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'60 Minutes' Exposes Congressional Insider Trading

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    (Photo: The Christian Post)
    House Speaker Nancy Pelosi (D-Calif.) speaks at a congressional rally at the Rayburn House Office Building courtyard in Washington, D.C., on Tuesday, April 28, 2009. The rally is part of the Mobilization to End Poverty campaign.
By Amanda Winkler, Christian Post Reporter
November 14, 2011|6:16 pm

Most people understand that insider trading is illegal. However, what most people probably aren’t aware of is that Congress is exempt from that law. Senators and congressmen are legally able to trade stock based on the private information they have received from their official positions. According to CBS News’ “60 Minutes” that aired Sunday night, Congress utilizes this power to the best of their ability.

The program exposed various congressional leaders for their alleged unethical trades. The program was based on a book by Peter Schweizer titled Throw Them All Out: How Politicians and Their Friends Get Rich Off Insider Stock Tips, Land Deals, and Cronyism That Would Send the Rest of Us to Prison.  Schweizer is also a scholar for the conservative think tank, Hoover Institution.

“The reason for the exemption is presumably separation of powers, not wanting executive agencies that Congress oversees to have leverage over members of Congress – along with the idea that members have the check of balance of elections, have to disclose their holdings, and can recuse themselves,” said Norman Ornstein, scholar at American Enterprise Institute, to The Christian Post.

Minority Leader Nancy Pelosi and House Speaker John Boehner’s investments were questioned in the segment as it was revealed that they bought stocks around the same time that Congress was making laws that would affect those companies. However, no proof was provided that the two committed any unethical violations.

According to CBS, Pelosi and her husband bought a lot of shares in Visa in 2008. Two days later, the stock went up dramatically. It is reported that around this time a piece of legislation, that was opposed by credit card companies, was being voted on in the House.

Boehner also caused speculation in the segment when it was revealed that he bought health insurance stocks in 2009. All of his stocks increased in value after the GOP killed the public option portion of the legislation, according to CBS.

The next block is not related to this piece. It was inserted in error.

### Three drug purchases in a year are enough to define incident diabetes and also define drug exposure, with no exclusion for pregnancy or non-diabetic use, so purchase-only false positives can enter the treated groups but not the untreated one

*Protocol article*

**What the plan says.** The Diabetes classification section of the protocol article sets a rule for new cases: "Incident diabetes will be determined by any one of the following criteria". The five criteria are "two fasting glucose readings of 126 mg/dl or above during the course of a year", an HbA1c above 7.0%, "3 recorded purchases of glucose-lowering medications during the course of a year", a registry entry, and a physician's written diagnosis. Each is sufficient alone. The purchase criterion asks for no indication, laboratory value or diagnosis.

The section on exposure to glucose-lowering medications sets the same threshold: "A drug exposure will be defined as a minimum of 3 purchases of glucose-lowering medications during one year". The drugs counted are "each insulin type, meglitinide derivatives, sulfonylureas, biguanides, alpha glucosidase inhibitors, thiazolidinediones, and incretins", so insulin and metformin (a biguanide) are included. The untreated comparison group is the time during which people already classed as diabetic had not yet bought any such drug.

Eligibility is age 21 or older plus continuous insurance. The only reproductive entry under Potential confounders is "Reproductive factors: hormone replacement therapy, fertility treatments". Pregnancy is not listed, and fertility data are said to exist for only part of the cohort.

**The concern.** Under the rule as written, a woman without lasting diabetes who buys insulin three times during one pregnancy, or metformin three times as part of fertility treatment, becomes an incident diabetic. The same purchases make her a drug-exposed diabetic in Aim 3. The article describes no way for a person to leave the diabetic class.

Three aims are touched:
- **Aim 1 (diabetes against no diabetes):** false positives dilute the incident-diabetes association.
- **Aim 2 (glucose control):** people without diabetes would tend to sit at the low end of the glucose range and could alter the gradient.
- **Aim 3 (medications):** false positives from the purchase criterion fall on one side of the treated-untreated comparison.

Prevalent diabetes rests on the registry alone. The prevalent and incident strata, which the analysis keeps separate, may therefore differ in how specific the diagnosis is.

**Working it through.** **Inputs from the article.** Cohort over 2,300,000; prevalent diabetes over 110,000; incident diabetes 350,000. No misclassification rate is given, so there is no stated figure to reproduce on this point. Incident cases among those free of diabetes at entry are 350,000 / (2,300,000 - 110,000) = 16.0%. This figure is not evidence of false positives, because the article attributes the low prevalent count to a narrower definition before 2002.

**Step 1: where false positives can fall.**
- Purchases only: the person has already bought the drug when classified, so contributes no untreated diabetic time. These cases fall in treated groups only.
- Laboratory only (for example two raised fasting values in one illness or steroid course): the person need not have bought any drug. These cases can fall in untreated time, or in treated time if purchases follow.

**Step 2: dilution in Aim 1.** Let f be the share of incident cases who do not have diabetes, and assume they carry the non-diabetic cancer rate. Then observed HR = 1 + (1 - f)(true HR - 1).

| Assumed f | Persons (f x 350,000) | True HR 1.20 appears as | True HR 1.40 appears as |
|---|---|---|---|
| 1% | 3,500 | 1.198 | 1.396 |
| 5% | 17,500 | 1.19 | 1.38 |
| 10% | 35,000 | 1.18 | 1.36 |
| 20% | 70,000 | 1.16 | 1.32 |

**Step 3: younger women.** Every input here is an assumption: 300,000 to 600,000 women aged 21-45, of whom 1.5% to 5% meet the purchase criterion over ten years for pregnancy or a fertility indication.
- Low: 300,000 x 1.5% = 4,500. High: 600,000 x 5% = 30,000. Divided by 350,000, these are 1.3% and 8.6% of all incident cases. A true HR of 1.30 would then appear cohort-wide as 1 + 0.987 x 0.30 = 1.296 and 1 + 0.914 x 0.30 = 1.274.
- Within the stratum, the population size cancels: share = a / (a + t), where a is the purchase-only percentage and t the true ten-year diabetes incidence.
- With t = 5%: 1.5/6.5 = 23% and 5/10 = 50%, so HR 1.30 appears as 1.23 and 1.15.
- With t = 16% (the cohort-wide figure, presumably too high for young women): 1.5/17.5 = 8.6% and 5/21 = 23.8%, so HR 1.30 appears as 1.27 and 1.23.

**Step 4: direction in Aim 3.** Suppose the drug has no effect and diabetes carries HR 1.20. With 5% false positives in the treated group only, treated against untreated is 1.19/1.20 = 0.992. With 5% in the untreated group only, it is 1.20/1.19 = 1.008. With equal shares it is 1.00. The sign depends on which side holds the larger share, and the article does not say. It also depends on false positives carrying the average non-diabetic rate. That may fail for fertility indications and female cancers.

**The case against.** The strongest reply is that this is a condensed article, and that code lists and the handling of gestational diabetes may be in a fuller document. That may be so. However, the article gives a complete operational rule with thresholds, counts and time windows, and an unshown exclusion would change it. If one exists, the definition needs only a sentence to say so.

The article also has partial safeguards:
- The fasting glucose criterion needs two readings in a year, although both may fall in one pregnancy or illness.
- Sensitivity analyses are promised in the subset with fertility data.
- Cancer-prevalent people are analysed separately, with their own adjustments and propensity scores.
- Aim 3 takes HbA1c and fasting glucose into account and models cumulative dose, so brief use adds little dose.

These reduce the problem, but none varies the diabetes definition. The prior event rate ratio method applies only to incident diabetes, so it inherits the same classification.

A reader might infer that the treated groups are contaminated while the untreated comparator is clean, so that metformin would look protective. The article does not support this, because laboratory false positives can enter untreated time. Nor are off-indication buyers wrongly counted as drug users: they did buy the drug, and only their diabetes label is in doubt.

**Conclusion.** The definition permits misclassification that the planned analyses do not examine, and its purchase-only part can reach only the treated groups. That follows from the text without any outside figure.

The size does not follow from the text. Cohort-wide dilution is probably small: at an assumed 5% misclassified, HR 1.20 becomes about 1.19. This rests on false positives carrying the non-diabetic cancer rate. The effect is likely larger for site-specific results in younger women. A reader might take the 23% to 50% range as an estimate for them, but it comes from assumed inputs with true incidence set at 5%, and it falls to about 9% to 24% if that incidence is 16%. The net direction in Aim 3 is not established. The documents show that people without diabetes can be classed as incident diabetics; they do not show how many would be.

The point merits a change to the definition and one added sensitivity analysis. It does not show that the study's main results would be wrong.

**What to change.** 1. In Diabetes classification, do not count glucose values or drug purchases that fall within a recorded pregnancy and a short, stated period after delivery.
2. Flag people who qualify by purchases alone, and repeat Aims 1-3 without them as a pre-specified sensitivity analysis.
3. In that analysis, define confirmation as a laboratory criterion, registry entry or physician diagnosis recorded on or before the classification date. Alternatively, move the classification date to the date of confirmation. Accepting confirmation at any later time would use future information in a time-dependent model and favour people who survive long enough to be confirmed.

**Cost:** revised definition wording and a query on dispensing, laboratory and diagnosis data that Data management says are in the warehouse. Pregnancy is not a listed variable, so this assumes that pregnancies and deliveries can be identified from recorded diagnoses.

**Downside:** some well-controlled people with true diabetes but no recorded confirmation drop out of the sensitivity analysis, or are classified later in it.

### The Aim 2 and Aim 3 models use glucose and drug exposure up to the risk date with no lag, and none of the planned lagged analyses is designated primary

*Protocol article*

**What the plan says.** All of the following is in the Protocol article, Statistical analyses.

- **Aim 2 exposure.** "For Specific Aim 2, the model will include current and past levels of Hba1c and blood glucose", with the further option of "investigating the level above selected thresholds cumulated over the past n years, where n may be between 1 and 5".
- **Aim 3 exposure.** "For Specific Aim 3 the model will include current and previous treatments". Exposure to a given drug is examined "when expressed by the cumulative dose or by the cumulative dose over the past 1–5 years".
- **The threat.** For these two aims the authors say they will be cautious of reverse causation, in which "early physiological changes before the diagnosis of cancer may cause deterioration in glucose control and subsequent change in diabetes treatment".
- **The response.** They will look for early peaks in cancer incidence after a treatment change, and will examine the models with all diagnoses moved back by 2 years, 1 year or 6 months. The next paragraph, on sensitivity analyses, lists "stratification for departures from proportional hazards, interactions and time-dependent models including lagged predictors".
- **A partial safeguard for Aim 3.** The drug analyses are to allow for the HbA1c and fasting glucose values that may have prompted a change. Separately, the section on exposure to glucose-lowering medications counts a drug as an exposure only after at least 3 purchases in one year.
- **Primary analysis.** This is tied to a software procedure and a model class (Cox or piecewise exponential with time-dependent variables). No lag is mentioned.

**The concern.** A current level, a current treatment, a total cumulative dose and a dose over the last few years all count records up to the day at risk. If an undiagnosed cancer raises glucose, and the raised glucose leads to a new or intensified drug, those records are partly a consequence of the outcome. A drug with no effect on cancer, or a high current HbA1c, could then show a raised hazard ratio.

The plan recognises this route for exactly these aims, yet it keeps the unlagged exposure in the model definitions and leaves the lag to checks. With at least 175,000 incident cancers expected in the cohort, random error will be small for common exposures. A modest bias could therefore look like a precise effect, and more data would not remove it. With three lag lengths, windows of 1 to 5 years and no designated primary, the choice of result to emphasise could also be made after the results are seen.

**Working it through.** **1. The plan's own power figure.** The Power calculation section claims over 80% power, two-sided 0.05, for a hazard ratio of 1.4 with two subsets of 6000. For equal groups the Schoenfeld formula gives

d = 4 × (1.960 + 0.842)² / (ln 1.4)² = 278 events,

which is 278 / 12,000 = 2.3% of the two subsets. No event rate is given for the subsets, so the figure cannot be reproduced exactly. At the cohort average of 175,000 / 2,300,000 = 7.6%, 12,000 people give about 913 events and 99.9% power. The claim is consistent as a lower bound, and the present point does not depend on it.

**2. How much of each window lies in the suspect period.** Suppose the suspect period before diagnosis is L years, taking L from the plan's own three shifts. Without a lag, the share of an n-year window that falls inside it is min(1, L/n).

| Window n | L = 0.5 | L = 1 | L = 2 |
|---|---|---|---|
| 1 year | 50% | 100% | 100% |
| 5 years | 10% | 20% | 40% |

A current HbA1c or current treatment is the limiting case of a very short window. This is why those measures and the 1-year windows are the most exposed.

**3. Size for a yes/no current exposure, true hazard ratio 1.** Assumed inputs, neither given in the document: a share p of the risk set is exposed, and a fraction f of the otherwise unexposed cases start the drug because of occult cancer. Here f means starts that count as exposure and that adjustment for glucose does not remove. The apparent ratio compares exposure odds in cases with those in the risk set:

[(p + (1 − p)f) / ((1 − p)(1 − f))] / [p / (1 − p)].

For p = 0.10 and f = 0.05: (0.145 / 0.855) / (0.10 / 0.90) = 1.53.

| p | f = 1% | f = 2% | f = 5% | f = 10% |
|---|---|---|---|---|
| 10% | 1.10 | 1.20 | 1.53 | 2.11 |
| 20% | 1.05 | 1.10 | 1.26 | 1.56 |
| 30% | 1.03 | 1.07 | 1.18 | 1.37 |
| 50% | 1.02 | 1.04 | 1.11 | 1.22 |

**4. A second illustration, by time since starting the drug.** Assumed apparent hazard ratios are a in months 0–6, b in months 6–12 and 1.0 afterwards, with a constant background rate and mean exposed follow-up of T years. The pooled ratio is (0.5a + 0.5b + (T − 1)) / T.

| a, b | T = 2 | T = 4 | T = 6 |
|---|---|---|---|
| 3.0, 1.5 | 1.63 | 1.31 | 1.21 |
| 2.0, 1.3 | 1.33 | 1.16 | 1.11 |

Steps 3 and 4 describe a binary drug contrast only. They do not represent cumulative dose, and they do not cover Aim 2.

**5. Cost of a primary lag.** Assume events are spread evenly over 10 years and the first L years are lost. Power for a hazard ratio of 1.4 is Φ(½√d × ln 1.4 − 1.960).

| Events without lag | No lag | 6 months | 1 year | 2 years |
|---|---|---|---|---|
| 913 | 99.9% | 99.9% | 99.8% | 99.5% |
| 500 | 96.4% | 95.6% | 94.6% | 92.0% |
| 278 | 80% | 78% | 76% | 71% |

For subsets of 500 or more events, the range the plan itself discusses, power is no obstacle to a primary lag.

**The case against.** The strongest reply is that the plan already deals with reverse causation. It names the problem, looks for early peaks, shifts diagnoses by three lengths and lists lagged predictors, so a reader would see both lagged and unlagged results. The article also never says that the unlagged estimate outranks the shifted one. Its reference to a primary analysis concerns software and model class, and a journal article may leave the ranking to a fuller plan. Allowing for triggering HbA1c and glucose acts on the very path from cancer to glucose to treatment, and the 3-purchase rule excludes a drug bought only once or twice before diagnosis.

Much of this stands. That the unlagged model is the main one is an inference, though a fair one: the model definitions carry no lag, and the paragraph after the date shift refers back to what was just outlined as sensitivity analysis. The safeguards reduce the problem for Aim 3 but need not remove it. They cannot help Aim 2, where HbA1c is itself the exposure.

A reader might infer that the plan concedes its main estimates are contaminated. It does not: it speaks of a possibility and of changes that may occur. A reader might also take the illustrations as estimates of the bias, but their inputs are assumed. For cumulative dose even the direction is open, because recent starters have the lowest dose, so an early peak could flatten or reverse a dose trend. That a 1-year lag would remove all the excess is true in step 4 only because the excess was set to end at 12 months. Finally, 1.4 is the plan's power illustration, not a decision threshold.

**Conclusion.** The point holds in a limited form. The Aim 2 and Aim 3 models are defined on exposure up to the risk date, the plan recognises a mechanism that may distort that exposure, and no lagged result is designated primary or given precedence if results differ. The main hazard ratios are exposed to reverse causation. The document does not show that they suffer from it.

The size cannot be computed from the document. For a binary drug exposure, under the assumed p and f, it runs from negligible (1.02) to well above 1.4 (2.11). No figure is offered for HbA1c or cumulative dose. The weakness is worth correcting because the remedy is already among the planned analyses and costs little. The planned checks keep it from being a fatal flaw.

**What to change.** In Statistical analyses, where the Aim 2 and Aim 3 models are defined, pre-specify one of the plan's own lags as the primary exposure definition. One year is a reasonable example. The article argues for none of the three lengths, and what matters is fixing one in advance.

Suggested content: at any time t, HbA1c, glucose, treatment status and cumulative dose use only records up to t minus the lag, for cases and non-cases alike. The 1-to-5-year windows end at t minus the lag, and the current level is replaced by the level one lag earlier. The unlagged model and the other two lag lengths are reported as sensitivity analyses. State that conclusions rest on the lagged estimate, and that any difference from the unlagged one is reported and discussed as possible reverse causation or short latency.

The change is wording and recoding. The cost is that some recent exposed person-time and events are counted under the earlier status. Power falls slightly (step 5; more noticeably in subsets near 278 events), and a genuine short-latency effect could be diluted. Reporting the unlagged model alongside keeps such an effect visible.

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Both Pelosi and Boehner deny any wrongdoing.

"I have not made any decisions on day-to-day trading activities in my account – and haven't for years. I don't – I do not do it, haven't done it and wouldn't do it," Boehner said to CBS.

Pelosi’s spokesman, Drew Hammill, was also on the defensive after the CBS segment. Hamill released a statement saying: “Congress has never done more for consumers nor has the Congress passed more critical reforms of the credit card industry than under the Speakership of Nancy Pelosi. It is very troubling that 60 Minutes would base their reporting off of an already-discredited conservative author who has made a career of out attacking Democrats.”

Both Pelosi and Boehner seem to have escaped the public angry. However, Rep. Spencer Bachus of Alabama is not so lucky.

CBS unearthed that in September of 2008, Bachus was a ranking member on the House of Financial Services. He met with the Treasury Secretary and Federal Reserve Chairman amid the collapse of the global economy. After that meeting, the segment revealed, Bachus bought and traded stock options.

Business Insider received a copy of Schweizer’s book that goes into detail about Bachus’ trades: “The next day (after his meeting), September 19, Congressman Bachus bought contract options on Proshares Ultra-Short QQQ, an index fund that seeks results that are 200% of the inverse of the Nasdaq 100 index. In other words, he was shorting the market. It was an inexpensive way to bet that the market would fall. He bought options for $7,846 on a day when the Dow Jones Industrial Average opened at 8,604. A few days later, on September 23, after the market had indeed fallen, he sold the options for over $13,000 and nearly doubled his money.”

Due to these accusations, many are calling for Bachus to step down. Conservative pundit Andrew Breitbart is one.

“I want to see these people taken down. I want them to suffer Anthony Weiner’s fate. I want them to step down. I am calling for Spencer Bachus to step down, not [just] from being the chairman of the House finance committee. I think he should be in Joe Paterno-ville, he should be in exile,” said Breitbart Sunday evening in an interview with the conservative Media Research Center, according to Politico.

“His constituency should surround his district office and call for him to be there, with pitchforks. What he did was egregious.”

“It is clear that [Congress needs] some additional accountability here, at least through clearer ethical standards and enforcement by their ethics process,” said Ornstein.

 

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